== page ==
Minister of Home Affairs Azleen Ahmed proclaimed that the Maldives government will not pass capital punishment unconstitutionally and that proper mechanisms are being established to keep its implementation on the fast track.
Speaking at the official ceremony held to mark the International Human Rights Day in Islamic Centre in capital Male, Home Minister Azleen stated that the right to live is a basic right given to all humans. However, he noted that the past decade has witnessed the violation of this fundamental right in a string of murders.
Stressing on the murder of former lawmaker and religious scholar, Afrasheem Ali, among others, Azleen declared that the government needs to enforce capital punishment as stated in Islamic law to bring an end to unjust murders despite the opposition of overseas institutions.
The minister also criticised the issue of international authorities meeting with criminals serving major prison sentences, who have been proven guilty of murder. What happens to the rights of the murdered victims, he questioned, while these foreign entities indulge their killers.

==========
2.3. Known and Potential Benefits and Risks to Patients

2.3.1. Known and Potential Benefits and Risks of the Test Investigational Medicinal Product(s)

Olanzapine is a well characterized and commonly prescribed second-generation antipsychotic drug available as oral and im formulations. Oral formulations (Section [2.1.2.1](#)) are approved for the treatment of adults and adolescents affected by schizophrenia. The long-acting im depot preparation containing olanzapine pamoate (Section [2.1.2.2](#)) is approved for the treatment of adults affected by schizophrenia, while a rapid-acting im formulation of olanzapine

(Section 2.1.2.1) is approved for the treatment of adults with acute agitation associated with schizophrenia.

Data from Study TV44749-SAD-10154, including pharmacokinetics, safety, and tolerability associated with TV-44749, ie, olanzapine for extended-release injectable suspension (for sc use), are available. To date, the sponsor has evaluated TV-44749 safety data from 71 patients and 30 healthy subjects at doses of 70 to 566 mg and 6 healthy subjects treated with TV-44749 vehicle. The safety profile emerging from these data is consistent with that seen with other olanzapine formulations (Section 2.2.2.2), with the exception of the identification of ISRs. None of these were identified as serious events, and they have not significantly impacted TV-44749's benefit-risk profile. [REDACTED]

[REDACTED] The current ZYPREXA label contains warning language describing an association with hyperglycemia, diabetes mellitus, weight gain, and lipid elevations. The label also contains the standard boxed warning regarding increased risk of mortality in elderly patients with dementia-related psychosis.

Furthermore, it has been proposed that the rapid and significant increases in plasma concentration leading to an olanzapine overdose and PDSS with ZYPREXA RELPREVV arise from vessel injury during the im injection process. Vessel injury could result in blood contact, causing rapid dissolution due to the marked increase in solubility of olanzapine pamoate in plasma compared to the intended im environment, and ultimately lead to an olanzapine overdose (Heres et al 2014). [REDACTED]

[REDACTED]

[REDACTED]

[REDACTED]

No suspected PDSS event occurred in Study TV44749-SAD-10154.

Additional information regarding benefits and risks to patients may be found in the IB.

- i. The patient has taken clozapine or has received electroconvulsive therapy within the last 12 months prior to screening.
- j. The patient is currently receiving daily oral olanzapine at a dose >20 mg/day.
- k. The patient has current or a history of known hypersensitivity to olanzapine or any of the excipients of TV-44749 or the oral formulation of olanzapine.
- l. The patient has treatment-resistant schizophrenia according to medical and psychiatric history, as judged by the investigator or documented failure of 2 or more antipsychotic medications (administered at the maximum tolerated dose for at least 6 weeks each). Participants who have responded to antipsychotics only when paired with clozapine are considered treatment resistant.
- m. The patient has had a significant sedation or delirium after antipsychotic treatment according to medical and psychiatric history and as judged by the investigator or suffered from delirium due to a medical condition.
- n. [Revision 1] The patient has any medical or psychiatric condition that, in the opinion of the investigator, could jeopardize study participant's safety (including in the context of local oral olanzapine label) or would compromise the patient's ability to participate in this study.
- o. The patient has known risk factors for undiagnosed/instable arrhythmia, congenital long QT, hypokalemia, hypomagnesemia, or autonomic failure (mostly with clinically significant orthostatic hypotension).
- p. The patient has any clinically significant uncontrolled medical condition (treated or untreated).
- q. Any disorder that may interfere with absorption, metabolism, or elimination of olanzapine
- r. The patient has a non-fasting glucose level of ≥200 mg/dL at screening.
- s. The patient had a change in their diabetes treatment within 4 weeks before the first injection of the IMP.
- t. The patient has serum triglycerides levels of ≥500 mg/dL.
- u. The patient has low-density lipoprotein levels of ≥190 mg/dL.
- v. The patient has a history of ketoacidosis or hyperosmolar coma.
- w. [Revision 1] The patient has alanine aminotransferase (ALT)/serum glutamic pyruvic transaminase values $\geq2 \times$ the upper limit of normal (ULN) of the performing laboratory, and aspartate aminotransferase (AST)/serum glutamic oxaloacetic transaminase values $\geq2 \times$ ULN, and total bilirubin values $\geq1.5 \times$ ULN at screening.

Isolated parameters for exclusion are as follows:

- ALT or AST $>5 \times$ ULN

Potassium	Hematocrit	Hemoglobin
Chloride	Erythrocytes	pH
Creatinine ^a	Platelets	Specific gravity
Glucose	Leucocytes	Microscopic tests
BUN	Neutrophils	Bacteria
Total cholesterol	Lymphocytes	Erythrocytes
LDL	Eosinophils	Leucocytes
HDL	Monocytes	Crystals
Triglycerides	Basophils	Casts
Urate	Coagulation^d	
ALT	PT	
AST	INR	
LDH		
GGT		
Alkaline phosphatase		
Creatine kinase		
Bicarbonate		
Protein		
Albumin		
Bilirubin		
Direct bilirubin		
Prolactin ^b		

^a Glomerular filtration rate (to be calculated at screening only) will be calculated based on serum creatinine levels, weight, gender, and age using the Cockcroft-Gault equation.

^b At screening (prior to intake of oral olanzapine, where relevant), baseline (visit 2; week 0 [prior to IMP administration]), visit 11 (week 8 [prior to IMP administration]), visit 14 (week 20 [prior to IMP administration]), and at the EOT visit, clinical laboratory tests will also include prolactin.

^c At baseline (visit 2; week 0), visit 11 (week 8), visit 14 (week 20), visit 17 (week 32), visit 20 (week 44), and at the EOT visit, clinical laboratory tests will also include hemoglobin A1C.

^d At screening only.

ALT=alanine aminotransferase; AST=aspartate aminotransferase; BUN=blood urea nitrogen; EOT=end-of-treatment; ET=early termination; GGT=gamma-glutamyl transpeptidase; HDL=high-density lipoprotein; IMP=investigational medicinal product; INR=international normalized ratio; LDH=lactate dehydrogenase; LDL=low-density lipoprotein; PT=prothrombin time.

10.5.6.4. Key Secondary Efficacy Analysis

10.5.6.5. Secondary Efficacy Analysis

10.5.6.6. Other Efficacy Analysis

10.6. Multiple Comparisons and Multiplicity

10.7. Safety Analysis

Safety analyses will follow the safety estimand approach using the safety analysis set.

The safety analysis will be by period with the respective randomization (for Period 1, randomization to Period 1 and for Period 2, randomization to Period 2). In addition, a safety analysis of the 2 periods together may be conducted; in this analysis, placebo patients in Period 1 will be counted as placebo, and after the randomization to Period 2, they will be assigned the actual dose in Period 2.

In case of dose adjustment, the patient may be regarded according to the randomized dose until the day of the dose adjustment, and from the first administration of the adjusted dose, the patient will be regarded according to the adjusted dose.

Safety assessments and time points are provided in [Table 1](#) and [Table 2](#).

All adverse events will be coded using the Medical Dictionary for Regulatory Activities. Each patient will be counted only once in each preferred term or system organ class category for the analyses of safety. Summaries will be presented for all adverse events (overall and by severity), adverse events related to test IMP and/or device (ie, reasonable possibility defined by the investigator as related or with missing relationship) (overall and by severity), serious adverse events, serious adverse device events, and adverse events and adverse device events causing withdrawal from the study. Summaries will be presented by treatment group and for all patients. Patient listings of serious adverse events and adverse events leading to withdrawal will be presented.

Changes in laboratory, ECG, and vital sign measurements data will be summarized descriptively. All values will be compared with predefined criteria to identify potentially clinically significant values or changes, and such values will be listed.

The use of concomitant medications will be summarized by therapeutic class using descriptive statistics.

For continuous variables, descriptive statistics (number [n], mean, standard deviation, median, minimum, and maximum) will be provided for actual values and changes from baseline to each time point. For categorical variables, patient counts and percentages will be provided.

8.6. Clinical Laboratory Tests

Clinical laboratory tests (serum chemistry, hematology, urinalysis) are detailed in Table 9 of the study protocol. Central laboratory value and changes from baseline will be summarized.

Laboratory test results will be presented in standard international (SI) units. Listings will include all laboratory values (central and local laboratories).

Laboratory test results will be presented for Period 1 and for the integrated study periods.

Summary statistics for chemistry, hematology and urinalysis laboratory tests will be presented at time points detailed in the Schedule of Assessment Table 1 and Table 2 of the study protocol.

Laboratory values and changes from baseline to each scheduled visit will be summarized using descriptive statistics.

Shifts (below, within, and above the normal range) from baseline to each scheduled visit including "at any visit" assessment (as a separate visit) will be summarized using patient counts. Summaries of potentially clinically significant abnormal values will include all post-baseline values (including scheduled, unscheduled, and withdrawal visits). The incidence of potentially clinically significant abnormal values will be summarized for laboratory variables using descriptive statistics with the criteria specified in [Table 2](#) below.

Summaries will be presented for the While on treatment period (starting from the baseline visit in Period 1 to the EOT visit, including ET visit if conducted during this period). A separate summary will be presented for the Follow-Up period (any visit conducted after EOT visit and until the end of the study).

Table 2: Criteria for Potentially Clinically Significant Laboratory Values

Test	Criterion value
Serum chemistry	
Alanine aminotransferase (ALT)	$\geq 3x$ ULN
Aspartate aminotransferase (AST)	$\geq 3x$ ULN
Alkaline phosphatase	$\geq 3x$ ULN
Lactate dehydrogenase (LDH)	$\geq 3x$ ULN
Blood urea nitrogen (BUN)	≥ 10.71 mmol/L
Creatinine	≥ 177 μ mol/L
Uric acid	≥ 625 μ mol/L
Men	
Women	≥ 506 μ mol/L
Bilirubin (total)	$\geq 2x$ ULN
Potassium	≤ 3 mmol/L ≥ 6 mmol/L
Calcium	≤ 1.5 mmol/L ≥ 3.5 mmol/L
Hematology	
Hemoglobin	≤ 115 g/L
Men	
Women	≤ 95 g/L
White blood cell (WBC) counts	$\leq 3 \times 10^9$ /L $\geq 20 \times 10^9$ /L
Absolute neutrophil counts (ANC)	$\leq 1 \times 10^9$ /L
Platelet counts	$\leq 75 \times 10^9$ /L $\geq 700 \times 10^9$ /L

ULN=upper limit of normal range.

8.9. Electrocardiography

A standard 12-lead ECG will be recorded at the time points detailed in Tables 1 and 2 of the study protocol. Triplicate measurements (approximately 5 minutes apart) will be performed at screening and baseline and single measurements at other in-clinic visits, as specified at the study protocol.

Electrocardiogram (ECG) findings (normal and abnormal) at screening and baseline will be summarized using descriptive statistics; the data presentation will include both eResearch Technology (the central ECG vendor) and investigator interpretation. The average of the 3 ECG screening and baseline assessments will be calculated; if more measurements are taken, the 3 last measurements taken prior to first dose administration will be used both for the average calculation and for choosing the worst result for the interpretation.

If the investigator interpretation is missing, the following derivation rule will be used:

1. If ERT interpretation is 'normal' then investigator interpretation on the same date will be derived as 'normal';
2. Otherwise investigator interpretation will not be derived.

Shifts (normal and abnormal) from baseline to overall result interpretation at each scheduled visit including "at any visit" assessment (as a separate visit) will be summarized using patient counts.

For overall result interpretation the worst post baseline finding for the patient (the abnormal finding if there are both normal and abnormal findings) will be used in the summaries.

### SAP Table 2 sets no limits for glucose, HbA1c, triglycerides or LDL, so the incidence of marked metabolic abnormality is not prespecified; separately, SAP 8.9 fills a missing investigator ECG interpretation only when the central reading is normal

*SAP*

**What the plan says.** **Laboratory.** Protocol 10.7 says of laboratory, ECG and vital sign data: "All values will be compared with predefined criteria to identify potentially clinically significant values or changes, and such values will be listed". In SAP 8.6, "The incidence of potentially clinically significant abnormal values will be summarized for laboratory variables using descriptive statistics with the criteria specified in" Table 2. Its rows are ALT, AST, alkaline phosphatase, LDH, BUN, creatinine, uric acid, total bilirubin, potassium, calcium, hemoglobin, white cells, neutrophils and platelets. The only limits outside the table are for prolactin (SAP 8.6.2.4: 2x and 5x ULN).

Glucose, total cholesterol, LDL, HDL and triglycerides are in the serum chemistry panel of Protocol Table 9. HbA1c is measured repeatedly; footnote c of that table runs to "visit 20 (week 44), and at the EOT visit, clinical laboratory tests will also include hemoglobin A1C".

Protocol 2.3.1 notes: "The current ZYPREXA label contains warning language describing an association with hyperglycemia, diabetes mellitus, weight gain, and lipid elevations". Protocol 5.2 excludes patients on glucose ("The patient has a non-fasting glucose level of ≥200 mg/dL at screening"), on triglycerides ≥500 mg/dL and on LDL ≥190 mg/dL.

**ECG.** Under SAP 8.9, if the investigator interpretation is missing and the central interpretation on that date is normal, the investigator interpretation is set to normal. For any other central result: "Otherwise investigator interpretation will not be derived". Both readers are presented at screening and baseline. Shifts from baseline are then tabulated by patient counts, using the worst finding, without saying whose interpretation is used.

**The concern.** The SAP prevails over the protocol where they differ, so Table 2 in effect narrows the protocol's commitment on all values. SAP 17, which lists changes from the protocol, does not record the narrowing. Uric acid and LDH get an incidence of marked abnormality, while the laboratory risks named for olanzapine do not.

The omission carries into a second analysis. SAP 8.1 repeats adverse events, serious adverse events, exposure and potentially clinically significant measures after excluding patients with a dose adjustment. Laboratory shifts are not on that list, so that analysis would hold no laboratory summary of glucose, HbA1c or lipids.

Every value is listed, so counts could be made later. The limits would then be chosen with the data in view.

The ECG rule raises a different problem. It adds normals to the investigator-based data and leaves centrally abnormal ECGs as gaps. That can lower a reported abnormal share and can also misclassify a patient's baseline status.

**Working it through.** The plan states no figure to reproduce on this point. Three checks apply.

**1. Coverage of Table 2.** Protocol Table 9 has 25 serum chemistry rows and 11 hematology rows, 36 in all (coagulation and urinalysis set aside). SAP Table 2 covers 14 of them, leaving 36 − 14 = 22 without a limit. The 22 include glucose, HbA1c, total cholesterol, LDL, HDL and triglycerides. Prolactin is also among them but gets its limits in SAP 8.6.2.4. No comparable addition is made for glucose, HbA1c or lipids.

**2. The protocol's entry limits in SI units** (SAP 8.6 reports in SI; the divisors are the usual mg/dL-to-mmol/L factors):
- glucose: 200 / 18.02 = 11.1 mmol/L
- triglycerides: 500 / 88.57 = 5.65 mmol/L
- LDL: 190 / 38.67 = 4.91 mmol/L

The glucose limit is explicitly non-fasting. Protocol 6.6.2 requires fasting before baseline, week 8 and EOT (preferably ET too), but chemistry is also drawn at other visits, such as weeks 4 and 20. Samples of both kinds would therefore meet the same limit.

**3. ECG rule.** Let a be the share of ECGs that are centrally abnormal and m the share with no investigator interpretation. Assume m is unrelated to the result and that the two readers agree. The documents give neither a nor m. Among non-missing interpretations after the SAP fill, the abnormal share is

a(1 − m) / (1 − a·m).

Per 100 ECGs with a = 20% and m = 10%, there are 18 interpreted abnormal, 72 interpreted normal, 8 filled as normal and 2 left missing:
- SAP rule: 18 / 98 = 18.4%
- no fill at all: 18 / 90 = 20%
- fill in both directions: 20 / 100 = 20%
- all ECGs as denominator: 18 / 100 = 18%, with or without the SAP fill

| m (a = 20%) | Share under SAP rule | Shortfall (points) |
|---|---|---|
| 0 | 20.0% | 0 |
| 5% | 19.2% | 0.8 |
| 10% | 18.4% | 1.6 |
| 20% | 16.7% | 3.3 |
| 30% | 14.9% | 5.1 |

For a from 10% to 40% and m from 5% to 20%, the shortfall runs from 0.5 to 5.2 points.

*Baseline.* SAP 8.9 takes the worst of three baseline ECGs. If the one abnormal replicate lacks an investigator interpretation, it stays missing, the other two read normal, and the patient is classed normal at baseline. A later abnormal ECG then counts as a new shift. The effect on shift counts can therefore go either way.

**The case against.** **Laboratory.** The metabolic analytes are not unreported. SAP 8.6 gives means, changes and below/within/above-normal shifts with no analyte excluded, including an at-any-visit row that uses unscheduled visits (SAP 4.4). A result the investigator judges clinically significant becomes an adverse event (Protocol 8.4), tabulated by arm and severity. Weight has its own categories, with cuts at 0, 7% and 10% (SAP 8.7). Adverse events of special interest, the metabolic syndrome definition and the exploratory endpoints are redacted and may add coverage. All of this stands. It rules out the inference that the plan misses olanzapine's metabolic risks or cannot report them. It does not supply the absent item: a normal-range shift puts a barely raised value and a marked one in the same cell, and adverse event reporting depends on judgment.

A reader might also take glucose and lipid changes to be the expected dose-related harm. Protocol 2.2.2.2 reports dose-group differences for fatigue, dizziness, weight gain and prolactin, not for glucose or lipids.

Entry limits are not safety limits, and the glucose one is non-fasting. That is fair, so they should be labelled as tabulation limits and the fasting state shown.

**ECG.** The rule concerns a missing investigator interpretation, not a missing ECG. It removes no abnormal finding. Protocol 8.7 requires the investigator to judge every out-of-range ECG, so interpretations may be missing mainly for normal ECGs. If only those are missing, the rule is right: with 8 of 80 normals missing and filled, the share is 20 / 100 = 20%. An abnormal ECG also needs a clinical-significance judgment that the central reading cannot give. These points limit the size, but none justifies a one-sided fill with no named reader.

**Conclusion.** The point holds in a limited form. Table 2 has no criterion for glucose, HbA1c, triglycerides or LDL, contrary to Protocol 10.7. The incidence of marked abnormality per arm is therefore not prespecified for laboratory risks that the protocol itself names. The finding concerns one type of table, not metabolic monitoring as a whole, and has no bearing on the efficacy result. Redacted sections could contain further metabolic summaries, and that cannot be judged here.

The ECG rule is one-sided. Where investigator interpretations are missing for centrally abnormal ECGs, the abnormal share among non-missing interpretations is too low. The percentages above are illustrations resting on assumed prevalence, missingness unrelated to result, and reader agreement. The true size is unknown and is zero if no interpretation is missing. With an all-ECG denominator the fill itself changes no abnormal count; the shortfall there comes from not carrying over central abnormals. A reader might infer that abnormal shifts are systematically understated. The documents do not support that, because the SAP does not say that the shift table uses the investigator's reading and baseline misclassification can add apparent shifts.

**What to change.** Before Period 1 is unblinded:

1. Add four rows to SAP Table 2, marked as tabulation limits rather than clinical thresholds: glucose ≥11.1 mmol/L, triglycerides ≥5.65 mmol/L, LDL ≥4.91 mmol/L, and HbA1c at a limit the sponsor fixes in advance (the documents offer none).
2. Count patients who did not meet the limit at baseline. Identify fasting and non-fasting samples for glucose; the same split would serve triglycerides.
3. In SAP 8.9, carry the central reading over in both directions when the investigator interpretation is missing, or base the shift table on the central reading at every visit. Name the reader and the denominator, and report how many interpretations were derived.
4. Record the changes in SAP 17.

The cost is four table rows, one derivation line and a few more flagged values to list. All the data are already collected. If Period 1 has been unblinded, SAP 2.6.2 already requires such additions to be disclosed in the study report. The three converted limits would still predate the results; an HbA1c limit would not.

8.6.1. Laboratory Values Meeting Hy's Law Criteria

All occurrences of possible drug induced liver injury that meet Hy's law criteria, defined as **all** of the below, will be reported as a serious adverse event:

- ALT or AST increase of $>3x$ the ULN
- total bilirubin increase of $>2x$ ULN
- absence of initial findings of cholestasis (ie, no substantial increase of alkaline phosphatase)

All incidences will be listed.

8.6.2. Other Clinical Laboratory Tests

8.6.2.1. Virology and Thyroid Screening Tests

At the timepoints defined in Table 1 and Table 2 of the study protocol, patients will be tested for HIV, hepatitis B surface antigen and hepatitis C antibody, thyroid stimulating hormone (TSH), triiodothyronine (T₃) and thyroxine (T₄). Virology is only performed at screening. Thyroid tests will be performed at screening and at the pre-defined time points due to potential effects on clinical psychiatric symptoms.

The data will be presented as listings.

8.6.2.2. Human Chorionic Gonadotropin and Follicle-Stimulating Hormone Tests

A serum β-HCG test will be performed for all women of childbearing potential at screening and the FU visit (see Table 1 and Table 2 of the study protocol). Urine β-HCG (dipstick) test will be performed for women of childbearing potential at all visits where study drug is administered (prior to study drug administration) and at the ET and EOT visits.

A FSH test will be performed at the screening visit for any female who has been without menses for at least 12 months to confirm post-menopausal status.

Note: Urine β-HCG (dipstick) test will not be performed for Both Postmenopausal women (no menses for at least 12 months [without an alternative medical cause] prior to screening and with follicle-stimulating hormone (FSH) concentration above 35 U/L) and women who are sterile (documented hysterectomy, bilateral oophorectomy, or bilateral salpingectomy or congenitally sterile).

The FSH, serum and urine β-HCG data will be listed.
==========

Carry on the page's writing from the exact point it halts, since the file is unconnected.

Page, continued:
Emphasizing on the recently passed Defamation and Freedom of Speech Act, Azleen commented that while freedom of speech and anti-defamation were rights already realised in the law, the chapter on had been “forgotten” till date. Hence combining the two into an Act has protected people’s dignity and prevented their defamation, he said.
During the ceremony, a special report done by the Human Rights Commission of Maldives (HRCM) was published. In addition, awards were given to students who achieved places from competitions held by the HRCM as well as recognition certificates to institutions and other bodies that supported HRCM in various events and programs.
Meanwhile, the Supreme Court has upheld the capital punishment verdict for Mohamed Nabeel convicted of murdering Abdulla Farhad, Ahmed Murrath for the murder of Lawyer Ahmed Najeeb, and Hussain Humam for the murder of Dr Afrasheem Ali.